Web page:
Say this for Nasa: it has gone where no space agency has ever gone before. Its magnificent four-winged spaceships enable almost anyone, with a few months of training, to fly into Earth’s orbit and beyond. Today, at 50, Nasa can look back at its glory moments — from the Mercury and Gemini programmes, the Apollo moonshots and the shuttle, to robotic planetary probes.
But Nasa’s most remarkable achievement — the launch of America’s first manned spacecraft — also happened to be its most embarrassing. It was May 5, 1961, Cape Canaveral, Florida: Alan Shepard was in his Mercury capsule, Freedom 7, atop a Redstone rocket on the launch pad, waiting for the countdown to end so he could blast off to make history. Just 20 days ago, the Russians had sent Yuri Gagarin into space, and a lot rode on Shepard’s momentous attempt to equal that. The astronaut had been through 120 flight simulations. Yet, no one envisioned the problem he now faced: he had to attend nature’s call. Since the flight would last only 15 minutes, it never occurred to anyone to include a urine receptacle. Shepard’s position in his cramped seat was like that of a driver in an F-1 car that’s been upended to point skywards. This meant, short of removing him from all the hook-ups, little could be done. So, on the day of the first US space flight, as the world watched with bated breath, nervous engineers advised Shepard to “do it in the suit”. It was risky, as introducing liquid in the pressure suit’s pure-oxygen environment could have caused a short circuit. Well, the 98.6 degree sub-dermal rivulet did trigger an increase in Freon — the gas used to cool the suit. Fortunately, the damage wasn’t serious, and Shepard could soon radio anxious controllers to “light this candle!”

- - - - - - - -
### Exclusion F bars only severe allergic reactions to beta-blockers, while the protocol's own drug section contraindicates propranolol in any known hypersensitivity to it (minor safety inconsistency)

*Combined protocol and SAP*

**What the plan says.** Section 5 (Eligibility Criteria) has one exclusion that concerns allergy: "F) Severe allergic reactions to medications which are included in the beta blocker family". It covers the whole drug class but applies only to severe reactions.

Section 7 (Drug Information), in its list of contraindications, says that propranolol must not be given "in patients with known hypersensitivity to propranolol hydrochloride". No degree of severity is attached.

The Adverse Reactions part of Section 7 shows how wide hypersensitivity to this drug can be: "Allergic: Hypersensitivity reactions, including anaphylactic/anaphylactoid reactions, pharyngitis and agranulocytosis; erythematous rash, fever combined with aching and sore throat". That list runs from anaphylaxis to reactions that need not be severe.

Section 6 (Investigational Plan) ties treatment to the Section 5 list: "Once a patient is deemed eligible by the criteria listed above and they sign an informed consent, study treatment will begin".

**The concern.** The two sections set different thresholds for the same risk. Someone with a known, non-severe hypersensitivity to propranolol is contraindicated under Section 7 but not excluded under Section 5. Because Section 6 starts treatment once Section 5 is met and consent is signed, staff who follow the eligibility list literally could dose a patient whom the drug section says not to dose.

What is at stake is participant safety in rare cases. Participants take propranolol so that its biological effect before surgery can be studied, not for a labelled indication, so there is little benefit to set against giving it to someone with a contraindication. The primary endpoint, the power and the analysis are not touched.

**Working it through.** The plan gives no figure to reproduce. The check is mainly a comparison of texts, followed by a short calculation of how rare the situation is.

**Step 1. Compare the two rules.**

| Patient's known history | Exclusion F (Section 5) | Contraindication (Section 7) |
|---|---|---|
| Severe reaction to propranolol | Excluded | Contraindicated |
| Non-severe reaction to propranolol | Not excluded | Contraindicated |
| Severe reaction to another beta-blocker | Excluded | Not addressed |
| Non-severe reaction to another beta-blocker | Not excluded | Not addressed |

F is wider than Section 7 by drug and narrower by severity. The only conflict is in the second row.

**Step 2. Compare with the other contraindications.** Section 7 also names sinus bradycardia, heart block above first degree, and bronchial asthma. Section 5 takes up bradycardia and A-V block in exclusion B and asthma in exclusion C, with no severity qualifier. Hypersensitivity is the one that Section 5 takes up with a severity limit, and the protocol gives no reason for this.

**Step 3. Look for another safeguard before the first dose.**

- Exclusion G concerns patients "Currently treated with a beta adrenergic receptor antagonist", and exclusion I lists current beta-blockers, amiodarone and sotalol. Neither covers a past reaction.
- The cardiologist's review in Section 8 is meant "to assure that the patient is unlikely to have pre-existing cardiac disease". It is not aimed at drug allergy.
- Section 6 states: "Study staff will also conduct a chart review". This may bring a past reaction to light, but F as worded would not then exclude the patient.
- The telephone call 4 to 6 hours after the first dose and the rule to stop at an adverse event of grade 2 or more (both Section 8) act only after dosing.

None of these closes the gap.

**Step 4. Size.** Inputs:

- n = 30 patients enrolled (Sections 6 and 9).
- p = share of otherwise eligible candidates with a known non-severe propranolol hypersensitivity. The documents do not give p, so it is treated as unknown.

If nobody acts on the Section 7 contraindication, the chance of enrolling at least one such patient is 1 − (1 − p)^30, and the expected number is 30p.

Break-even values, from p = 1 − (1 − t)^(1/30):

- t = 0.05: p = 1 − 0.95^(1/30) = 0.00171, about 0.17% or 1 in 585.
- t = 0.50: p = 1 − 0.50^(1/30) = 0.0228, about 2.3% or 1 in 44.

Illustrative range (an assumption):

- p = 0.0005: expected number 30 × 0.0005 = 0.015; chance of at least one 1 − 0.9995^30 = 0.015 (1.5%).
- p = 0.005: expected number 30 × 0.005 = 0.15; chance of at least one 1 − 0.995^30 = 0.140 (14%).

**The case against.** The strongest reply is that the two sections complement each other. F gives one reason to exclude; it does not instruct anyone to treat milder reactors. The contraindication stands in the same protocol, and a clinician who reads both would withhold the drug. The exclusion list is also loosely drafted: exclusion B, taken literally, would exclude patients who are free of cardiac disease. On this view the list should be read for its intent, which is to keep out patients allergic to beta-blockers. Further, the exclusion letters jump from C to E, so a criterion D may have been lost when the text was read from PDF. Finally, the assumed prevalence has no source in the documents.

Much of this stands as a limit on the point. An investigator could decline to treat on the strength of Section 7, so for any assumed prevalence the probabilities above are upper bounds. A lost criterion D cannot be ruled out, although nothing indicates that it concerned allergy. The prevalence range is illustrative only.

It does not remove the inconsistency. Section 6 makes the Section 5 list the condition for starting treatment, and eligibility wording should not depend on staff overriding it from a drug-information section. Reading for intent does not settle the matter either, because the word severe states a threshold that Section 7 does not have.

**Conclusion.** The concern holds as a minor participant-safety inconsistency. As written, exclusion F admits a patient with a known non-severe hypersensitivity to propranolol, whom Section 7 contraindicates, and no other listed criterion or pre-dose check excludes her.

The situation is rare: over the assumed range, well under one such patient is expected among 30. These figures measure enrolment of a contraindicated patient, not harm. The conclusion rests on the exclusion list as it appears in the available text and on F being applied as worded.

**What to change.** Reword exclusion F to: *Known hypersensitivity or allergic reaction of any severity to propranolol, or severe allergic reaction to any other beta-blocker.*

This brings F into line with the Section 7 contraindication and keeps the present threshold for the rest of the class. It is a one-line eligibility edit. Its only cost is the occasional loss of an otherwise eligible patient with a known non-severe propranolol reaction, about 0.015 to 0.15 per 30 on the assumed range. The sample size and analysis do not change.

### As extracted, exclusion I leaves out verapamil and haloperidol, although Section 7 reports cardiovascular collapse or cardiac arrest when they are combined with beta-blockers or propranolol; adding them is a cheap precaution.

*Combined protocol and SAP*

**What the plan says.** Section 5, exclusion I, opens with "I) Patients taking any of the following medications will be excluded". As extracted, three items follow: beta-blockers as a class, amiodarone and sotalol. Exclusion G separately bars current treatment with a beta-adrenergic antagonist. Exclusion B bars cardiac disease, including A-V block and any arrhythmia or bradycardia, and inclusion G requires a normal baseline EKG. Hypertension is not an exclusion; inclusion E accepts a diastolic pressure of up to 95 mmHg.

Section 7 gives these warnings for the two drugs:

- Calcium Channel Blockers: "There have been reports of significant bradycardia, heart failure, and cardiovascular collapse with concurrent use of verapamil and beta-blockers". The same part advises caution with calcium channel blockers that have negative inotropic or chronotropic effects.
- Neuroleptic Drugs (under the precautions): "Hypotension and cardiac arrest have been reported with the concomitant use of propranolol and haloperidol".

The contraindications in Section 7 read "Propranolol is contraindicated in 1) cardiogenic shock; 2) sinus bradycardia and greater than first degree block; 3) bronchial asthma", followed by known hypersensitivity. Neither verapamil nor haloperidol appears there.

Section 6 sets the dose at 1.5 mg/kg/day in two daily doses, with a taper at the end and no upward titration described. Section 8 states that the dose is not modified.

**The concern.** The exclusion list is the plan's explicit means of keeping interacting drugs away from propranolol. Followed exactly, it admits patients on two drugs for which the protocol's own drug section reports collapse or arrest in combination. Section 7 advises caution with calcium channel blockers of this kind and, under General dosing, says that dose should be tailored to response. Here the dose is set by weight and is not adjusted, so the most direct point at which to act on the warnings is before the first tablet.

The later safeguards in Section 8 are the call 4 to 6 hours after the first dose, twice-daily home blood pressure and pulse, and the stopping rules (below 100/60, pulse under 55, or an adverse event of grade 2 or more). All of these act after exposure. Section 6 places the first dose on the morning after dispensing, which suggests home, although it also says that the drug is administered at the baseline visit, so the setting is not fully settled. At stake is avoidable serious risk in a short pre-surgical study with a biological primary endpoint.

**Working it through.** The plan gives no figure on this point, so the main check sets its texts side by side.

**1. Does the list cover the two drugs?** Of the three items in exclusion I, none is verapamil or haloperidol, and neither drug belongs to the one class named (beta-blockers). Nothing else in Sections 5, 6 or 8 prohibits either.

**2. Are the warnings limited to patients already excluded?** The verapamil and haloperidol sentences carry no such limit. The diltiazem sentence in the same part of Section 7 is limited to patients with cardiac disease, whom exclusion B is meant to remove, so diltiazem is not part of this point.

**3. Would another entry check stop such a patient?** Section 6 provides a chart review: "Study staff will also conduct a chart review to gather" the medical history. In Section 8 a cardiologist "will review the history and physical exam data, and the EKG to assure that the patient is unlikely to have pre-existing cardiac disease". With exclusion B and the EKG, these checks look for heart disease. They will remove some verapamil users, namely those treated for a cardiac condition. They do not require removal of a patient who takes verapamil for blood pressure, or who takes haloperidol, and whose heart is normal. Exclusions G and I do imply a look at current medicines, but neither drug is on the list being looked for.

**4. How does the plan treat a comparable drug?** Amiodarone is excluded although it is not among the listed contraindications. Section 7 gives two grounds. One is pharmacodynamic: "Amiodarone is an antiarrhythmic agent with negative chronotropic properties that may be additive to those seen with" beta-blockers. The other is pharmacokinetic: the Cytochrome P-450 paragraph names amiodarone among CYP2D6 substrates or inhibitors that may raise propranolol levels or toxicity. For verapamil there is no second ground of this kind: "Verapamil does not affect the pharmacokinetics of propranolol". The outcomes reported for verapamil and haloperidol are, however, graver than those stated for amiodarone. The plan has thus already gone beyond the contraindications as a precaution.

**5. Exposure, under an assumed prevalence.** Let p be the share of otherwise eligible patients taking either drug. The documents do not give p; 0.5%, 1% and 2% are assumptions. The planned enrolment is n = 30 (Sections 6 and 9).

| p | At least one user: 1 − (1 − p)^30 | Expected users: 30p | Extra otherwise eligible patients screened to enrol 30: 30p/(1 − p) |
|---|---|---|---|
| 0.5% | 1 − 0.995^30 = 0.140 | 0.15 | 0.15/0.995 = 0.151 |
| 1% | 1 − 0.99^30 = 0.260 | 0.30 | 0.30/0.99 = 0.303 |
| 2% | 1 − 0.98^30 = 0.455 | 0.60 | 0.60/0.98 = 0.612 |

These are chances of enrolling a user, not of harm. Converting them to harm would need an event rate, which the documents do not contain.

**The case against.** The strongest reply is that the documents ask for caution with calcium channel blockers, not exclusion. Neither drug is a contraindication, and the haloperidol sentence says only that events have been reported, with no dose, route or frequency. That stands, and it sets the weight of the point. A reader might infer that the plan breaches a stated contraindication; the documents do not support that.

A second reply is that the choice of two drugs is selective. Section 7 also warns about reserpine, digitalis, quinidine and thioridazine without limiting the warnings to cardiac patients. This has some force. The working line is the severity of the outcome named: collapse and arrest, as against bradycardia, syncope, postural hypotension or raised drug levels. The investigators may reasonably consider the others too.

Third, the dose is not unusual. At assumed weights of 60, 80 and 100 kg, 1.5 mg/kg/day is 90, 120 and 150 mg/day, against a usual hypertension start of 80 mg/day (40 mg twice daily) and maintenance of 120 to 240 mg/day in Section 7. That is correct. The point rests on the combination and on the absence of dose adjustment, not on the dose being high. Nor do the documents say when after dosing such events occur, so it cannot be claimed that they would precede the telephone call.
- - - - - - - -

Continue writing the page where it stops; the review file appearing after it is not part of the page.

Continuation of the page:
Those were the heady Fifties. Nasa’s march since had its heartbreaks: fire, malfunction, astronauts perishing in accidents… But even today, Nasa remains the pioneer who charted humankind’s star trek.